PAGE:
Absence For Military Or Public Service Duties

 

Employees are entitled to take leave for military or public service duties.

 

Works Councils or Trade Unions

 

In labour relations the rights and interests of employees may be represented and protected by the trade unions. Where there is no functioning trade union and the staff have not transferred the function of employee representation to the appropriate trade union, then the employees shall be represented by the trustee elected by secret ballot at the general meeting of the staff. One and the same person may not represent and protect the interests of both the employees and the employers.

 

When protecting the rights and interests of the employees, trade unions are guided by laws regulating trade union activities, the Employment Contracts Act and their respective regulations. The status of trustee and their activities are established by law.  

Employees’ Right To Strike

 

The employees and their representatives have the right to organise and manage strikes.

 

Employees On Strike

 

Employees shall vote as to whether or not to strike at a general meeting of employees.  At least 50 per cent of employees must vote to strike in order for the decision to be legal. Once the decision to strike has been taken, a strike committee must be established to lead the strike and represent the interests of the employees during the strike negotiations with the employer.

 

The employees participating in a strike shall not receive remuneration for work during the strike, and the employer shall not make social security payments for striking employees, unless otherwise agreed by the parties to the collective interest dispute.

 

Employers’ Responsibility For Actions Of Their Employees

 

Employers are responsible for the acts of their employees, except where the employee was acting wholly outside the course of his employment.

 

 

FIRING THE EMPLOYEE

 

Procedures For Terminating the Agreement

 

In all cases the termination of an employment contract must comply with the terms of the contract. In most cases, there are certain minimum steps which must be followed before termination to avoid the termination amounting to an unfair dismissal.

 

An employment contract will expire:  1) upon grounds established by the Employment Contracts Act and other laws (termination of the employment contract by mutual agreement, upon contract’s expiry, upon the notice of employee, due to circumstances beyond the Employees control, on the Initiative of an employer for reason arising from emloyee; 2) upon the liquidation of an employer without legal successor; and 3) upon the death of an employee.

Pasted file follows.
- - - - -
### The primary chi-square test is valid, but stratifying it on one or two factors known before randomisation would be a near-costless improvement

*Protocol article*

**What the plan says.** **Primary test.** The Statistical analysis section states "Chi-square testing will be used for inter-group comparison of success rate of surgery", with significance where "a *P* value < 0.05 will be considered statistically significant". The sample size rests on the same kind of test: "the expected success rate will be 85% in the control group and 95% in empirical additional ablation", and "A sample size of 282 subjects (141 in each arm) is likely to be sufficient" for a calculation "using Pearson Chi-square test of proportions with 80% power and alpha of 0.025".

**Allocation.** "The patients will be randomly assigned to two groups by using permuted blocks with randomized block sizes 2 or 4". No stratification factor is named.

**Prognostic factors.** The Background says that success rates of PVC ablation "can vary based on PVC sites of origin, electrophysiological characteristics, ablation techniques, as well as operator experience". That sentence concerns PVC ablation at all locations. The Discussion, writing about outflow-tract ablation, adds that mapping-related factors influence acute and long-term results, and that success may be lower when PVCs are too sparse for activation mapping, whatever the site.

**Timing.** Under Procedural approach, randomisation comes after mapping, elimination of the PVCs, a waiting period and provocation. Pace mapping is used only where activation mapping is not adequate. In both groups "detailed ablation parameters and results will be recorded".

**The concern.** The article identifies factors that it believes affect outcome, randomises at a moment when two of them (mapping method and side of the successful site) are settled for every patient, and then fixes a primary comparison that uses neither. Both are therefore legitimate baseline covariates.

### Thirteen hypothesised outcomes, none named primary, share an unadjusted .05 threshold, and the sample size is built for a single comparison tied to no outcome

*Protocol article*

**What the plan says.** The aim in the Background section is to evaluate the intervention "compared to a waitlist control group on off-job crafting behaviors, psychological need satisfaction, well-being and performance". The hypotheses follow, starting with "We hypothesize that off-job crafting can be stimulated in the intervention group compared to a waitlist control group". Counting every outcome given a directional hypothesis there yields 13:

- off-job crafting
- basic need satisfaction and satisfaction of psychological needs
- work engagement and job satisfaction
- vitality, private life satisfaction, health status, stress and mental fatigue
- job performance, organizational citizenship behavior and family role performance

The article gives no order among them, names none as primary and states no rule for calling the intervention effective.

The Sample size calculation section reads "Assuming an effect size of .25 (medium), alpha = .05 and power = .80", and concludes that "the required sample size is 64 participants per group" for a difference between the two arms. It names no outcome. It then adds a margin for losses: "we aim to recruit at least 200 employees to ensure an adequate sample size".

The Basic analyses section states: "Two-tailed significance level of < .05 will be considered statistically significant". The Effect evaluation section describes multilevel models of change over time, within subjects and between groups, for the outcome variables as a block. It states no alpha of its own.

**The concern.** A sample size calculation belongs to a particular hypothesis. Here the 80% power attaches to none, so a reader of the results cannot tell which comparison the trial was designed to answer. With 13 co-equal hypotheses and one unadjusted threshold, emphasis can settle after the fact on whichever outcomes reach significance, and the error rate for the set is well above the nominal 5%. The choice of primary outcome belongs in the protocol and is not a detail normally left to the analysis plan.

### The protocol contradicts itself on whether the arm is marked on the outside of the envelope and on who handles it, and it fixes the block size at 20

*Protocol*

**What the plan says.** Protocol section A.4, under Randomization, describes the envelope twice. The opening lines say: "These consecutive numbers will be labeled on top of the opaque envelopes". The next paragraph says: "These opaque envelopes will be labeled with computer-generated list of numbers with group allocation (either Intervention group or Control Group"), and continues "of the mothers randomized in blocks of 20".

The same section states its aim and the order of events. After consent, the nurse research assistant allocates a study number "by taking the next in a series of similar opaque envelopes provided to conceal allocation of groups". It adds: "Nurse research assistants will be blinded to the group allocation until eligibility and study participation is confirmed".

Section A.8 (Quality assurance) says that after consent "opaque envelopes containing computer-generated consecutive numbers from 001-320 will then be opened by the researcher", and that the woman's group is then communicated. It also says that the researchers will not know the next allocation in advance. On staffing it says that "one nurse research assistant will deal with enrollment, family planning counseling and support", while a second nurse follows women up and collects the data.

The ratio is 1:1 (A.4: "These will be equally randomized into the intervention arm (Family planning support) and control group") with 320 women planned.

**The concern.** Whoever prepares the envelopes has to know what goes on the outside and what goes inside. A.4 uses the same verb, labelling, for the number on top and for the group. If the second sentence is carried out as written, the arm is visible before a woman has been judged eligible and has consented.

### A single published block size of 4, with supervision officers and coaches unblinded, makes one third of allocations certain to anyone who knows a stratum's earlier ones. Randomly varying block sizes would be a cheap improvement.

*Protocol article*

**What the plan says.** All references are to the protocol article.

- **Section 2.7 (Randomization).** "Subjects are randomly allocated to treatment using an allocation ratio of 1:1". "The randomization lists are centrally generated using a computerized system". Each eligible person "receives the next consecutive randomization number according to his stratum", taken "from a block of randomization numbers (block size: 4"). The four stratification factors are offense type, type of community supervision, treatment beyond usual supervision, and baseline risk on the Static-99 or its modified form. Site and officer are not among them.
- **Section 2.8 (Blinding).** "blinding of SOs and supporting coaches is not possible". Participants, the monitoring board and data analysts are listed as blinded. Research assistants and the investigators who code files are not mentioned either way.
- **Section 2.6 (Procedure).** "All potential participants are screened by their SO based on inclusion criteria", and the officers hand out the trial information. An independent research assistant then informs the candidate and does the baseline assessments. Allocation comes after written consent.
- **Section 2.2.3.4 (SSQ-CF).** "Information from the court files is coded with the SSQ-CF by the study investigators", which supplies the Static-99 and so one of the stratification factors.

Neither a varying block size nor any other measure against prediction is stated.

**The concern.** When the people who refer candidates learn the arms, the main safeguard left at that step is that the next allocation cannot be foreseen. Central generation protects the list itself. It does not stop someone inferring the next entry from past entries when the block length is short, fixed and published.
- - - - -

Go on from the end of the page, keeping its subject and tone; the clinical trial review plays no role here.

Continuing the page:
For every type of termination the procedural requirements differ.

 

Instant Dismissal

 

The employer can terminate an agreement by instant dismissal if the employee is guilty of gross misconduct. Even in this instance the employer must still follow the minimum statutory steps for dismissal and must still be able to satisfy the test of fairness.

 

Employee's Resignation

 

An employee is entitled to terminate a non-term employment contract, by giving his employer written notice of at least 30 days. The employee may cancel a fixed-term employment contract only extraordinarily with good reason prescribed in the Employment Contracts Act. The collective agreement may set a different period of notice, but it shall not exceed one month.

 

Termination On Notice

 

The amount of notice that an employer must give to an employee depends on the period of employment. If the employee has worked for:

 

1)      less than one year, the employer must give a minimum of 15 calendar days notice;

2)      one to five years, the employer must give a minimum of 30 calendar days notice;

3)      five to ten years, the employer must give a minimum of 60 calendar days notice;

4)      ten year or more the employer must give the employee a minimum of 90 calendar days notice.

 

Employees who wish to terminate the employment contract must give the employer a minimum of 30 calendar days notice.

 

Employment contracts may be cancelled during the probationary period by giving no less than 15 calendar days’ notice. An employee does not have to notify the employer of extraordinary cancellation if, considering any and all circumstances and mutual interests, it cannot be reasonably demanded that the performance of the contract be continued until the expiry of the agreed term or term of advance notice.

 

Termination By Reason Of The Employee's Age

 

Only the circumstances, which are related to the qualification, professional skills or conduct of an employee, are recognised as valid. Termination by reason of the employee's age is discriminatory.

 

Automatic Termination In Cases Of Force Majeure

 

The death of the employee shall be treated as automatic termination of the employment relationship.

 

Termination By Parties’ Agreement

 

The parties are entirely free to agree termination on any grounds they desire.